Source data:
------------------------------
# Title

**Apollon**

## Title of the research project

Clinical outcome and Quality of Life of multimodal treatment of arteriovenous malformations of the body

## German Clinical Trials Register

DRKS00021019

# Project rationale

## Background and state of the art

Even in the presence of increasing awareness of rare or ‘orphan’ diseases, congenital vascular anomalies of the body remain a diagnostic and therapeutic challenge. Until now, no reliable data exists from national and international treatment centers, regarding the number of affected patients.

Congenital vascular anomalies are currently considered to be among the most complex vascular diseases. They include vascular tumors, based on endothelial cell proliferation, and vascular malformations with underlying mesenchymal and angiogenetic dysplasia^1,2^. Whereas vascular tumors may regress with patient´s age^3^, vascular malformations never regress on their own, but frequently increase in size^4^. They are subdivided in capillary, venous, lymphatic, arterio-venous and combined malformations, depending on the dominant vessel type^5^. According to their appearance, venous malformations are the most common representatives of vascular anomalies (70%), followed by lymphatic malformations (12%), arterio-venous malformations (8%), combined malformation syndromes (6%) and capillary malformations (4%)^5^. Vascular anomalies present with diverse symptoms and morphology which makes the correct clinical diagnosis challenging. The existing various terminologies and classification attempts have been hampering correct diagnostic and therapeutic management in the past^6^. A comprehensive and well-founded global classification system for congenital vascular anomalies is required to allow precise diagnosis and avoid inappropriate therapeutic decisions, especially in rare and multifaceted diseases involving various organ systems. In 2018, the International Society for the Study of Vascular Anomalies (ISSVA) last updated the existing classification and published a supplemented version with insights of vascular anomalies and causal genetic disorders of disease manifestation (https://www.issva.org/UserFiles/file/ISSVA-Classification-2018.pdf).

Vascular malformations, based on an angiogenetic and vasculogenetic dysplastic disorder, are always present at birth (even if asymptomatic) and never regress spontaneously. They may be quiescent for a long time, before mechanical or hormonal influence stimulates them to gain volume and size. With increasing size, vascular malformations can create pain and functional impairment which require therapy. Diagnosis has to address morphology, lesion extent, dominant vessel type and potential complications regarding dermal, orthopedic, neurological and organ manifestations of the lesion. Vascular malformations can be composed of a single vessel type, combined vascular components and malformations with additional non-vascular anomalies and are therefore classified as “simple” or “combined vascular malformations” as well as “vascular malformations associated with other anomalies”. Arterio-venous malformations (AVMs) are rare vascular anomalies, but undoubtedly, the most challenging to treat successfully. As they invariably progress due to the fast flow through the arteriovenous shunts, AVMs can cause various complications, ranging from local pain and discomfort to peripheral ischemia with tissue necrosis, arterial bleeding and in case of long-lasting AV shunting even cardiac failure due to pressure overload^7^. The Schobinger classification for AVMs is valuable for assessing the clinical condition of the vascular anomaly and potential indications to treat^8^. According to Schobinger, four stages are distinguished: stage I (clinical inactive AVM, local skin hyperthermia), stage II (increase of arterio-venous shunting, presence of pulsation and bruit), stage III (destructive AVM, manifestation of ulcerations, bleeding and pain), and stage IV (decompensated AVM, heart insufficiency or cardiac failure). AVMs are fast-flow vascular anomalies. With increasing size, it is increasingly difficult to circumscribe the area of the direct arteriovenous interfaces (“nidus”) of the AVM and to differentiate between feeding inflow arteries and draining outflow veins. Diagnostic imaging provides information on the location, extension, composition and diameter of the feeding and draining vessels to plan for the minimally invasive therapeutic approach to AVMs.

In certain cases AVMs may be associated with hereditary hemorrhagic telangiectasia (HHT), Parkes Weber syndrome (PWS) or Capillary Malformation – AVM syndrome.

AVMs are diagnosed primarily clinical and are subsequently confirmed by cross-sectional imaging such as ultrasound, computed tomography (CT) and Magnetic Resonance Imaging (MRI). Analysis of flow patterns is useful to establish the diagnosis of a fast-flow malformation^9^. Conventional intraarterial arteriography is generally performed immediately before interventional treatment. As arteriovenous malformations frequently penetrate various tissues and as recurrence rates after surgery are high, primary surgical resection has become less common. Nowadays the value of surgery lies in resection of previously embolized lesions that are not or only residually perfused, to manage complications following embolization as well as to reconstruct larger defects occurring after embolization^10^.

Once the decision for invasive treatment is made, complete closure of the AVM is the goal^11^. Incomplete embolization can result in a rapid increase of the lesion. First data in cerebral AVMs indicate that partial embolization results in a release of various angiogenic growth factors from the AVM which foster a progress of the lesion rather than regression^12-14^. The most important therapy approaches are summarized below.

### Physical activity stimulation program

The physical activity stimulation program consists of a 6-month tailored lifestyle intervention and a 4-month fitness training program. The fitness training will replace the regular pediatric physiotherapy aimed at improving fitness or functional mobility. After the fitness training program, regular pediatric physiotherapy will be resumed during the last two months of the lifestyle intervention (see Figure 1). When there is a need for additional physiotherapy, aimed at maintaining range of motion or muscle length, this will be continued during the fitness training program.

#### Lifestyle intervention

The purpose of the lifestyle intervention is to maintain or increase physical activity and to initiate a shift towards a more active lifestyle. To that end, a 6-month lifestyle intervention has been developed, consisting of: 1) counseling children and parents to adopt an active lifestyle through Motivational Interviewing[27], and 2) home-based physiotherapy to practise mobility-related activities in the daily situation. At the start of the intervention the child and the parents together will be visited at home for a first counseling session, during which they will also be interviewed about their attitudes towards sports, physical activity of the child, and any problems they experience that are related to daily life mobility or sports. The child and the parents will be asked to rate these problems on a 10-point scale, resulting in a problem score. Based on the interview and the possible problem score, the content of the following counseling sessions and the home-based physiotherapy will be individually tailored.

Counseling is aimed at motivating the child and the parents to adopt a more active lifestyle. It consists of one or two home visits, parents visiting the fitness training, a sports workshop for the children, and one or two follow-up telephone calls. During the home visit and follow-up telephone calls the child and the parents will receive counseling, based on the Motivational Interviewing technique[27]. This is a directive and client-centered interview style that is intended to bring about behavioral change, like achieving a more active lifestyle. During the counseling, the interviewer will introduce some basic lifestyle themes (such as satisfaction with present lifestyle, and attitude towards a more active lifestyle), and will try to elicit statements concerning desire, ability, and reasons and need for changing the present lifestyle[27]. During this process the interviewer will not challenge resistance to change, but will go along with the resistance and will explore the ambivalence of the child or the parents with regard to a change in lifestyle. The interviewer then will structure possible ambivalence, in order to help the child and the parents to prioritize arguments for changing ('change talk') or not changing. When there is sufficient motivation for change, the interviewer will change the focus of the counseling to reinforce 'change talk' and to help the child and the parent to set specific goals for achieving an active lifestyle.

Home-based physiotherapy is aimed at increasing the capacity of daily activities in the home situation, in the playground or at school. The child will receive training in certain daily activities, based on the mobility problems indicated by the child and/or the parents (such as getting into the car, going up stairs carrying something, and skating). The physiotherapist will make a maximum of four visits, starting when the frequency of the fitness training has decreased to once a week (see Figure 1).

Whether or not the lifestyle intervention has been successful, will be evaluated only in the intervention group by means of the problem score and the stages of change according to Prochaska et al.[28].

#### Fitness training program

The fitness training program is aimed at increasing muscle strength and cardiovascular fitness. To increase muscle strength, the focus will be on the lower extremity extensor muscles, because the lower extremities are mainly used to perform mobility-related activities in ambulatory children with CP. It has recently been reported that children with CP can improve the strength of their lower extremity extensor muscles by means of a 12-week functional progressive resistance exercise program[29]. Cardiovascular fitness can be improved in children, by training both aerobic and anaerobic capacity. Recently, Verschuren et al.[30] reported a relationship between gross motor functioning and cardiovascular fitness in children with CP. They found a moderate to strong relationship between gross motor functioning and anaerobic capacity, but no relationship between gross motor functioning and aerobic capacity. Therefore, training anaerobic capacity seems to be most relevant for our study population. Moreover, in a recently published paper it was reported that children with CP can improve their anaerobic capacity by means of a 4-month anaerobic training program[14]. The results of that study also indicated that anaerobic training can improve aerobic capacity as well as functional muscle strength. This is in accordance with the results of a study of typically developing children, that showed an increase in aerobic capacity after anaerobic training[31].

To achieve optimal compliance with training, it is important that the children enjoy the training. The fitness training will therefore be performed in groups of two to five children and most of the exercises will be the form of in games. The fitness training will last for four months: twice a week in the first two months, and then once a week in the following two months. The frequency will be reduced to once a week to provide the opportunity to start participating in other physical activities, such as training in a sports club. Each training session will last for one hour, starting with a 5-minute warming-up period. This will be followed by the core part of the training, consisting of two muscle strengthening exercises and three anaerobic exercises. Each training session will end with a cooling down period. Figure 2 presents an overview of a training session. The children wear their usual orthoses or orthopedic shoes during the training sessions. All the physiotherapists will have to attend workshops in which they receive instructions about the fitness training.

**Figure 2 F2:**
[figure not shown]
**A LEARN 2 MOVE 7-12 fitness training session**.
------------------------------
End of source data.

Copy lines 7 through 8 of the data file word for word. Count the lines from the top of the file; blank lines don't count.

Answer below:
# Project rationale

## Background and state of the art